Global Investigations Review - The law and practice of international investigations


Tuesday, 14 May 2019

Investigators to examine accounts held by Brazilian president’s son

A Brazilian court will allow federal investigators to examine the banking records of Senator Flávio Bolsonaro as part of a money laundering probe, according to Reuters.

The office of Senator Flávio Bolsonaro confirmed that a court in a sealed ruling would allow police to examine his banking records as well as those of his wife.

Flávio Bolsonaro, the son of President Jair Bolsonaro, is under investigation over suspicious payments of approximately $300,000 that were found in his driver Fabrício Queiroz’s account between 2016 and 2017. Both deny wrongdoing but have repeatedly failed to explain the payments to state prosecutors.

EU threatens Romania over reforms

The European Commission said on 13 May it would take legal action against Romania unless it reversed measures that have undermined its fight against corruption.

The commission's first vice president, Frans Timmermans, sent a letter to Romania's president on 10 May warning the country against creating a system of impunity.

The commission said that laws introduced in Romania, including moves to reduce the statute of limitations for bringing corruption cases, have reversed decades of reforms implemented by the country.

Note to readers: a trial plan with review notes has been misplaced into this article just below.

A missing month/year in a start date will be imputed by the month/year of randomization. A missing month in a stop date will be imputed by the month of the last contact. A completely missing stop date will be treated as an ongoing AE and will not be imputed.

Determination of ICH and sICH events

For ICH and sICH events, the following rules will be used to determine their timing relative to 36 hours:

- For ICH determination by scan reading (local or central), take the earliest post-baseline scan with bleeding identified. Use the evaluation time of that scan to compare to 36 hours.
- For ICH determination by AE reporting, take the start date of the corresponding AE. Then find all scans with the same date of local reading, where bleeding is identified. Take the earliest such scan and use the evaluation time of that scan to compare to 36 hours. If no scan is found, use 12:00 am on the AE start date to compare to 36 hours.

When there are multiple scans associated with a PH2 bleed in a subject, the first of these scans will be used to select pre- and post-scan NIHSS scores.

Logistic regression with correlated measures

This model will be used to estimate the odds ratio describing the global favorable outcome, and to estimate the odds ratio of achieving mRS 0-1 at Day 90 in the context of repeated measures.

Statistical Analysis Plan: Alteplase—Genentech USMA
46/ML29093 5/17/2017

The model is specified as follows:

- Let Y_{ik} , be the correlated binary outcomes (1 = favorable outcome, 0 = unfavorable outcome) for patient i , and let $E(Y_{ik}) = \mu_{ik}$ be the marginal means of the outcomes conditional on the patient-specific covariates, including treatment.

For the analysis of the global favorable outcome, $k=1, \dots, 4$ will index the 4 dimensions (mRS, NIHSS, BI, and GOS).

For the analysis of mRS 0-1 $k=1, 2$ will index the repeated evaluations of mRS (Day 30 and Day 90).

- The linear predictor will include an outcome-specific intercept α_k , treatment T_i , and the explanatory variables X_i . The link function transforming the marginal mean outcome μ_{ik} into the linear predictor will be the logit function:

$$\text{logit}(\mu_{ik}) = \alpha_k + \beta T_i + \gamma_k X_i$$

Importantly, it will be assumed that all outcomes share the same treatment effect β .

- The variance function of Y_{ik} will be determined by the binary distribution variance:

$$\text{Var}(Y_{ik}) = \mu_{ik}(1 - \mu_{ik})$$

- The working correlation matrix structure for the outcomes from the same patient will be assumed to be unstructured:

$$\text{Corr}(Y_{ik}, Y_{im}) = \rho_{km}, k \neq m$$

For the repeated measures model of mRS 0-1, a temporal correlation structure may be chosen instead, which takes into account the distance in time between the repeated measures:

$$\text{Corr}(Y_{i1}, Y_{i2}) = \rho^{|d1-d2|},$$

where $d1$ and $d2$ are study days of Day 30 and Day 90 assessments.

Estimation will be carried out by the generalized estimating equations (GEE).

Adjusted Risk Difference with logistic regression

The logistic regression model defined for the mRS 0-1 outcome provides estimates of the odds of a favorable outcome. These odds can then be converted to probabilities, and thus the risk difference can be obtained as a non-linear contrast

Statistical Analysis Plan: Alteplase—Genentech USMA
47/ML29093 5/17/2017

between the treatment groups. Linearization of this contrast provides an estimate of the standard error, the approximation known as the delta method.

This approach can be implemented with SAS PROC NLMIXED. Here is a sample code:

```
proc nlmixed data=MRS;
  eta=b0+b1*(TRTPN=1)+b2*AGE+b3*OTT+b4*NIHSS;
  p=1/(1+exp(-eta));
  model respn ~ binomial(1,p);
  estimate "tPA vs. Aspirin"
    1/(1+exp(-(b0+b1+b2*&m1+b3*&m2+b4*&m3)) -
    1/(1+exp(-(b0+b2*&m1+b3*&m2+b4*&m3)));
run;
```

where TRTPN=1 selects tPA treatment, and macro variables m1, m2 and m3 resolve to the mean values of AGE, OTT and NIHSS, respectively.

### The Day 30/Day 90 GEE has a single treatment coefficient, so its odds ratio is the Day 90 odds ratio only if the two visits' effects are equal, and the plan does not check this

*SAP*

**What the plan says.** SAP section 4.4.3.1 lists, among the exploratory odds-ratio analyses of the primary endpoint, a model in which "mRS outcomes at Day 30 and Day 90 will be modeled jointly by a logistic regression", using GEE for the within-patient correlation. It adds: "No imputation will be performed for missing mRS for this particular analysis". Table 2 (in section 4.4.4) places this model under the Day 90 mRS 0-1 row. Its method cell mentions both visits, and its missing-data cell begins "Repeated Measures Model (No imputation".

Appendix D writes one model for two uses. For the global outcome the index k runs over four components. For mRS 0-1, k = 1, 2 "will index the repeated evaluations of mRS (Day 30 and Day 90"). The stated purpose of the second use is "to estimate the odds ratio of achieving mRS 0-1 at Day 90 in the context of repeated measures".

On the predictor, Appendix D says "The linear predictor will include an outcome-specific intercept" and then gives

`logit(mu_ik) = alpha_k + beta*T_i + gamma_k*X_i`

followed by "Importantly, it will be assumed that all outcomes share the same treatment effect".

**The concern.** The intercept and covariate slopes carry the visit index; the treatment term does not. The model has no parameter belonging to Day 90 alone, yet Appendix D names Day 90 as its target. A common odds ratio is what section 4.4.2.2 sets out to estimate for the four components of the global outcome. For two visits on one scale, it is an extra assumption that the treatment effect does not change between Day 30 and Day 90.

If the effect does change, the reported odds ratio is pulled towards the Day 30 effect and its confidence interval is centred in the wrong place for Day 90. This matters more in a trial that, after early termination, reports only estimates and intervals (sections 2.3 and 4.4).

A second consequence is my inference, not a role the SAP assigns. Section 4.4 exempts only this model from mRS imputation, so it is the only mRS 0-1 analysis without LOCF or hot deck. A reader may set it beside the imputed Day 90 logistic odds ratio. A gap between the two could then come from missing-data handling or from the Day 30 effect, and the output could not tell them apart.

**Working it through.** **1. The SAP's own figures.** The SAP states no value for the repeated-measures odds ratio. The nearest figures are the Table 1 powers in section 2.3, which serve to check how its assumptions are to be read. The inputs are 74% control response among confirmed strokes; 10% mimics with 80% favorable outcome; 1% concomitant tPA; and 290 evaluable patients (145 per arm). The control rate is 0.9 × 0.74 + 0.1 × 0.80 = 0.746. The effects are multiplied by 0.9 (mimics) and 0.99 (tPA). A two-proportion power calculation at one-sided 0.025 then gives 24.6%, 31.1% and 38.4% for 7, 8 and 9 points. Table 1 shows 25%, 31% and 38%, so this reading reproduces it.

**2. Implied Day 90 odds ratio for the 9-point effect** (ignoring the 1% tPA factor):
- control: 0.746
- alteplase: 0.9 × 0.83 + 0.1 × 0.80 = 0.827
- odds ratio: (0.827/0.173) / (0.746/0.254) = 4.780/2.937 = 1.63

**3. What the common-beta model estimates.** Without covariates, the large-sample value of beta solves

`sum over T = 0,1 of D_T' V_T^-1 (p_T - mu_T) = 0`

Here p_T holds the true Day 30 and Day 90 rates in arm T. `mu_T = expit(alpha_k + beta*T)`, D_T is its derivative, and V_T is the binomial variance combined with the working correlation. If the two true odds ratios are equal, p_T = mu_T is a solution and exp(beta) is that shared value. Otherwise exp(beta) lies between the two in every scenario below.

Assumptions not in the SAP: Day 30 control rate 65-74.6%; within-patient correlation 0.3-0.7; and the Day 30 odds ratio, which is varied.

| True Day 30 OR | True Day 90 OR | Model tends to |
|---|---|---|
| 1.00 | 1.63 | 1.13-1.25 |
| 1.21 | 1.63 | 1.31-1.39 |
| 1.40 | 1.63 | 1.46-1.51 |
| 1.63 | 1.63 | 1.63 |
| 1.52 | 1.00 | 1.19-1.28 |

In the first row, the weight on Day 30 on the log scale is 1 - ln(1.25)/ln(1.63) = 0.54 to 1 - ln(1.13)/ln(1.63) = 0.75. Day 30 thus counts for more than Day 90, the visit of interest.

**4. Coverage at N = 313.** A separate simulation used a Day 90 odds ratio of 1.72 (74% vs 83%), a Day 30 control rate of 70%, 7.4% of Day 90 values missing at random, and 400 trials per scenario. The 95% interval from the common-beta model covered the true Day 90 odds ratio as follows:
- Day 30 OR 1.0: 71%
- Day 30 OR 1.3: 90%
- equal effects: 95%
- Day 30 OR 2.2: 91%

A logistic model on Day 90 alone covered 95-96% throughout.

South Korean court orders arrest of Samsung officials

On 10 May, the Seoul Central District Court gave local authorities permission to arrest senior staff at Samsung Electronics in connection with an investigation into allegations of accounting fraud at the company’s biopharma affiliate, according to reports.

Prosecutors allege the two Samsung employees ordered staff at Samsung BioLogics to destroy internal documents as authorities looked into an alleged 4.5 trillion South Korean won ($3.9 billion) accounting fraud.

South Korean prosecutors raided Samsung Biologics’ office on 13 December after the country's financial regulator, the Financial Services Commission (FSC), filed a complaint in November against Samsung Biologics claiming the company had intentionally breached accounting rules. Samsung Biologics has denied the allegations.

Goldman Sachs shareholders demand investigation

Goldman Sachs investors Cleveland Bakers & Teamsters sent a 27-page letter to the bank’s board on 3 May demanding an investigation into the financial institution’s involvement in the 1MDB scandal.

The letter, which was delivered by law firm Grant & Eisenhofer, demands that the board investigates whether certain individuals were responsible for the bank's involvement in the scandal, including Gary Cohn, who served as president of the bank between 2006 and 2017. 

In connection to the case, Tim Leissner, a former senior partner of Goldman Sachs, pleaded guilty last year to charges of conspiring to launder money and conspiring to violate the Foreign Corrupt Practices Act. He admitted to bribing government officials to help Goldman secure work on several 1MDB bond transactions.

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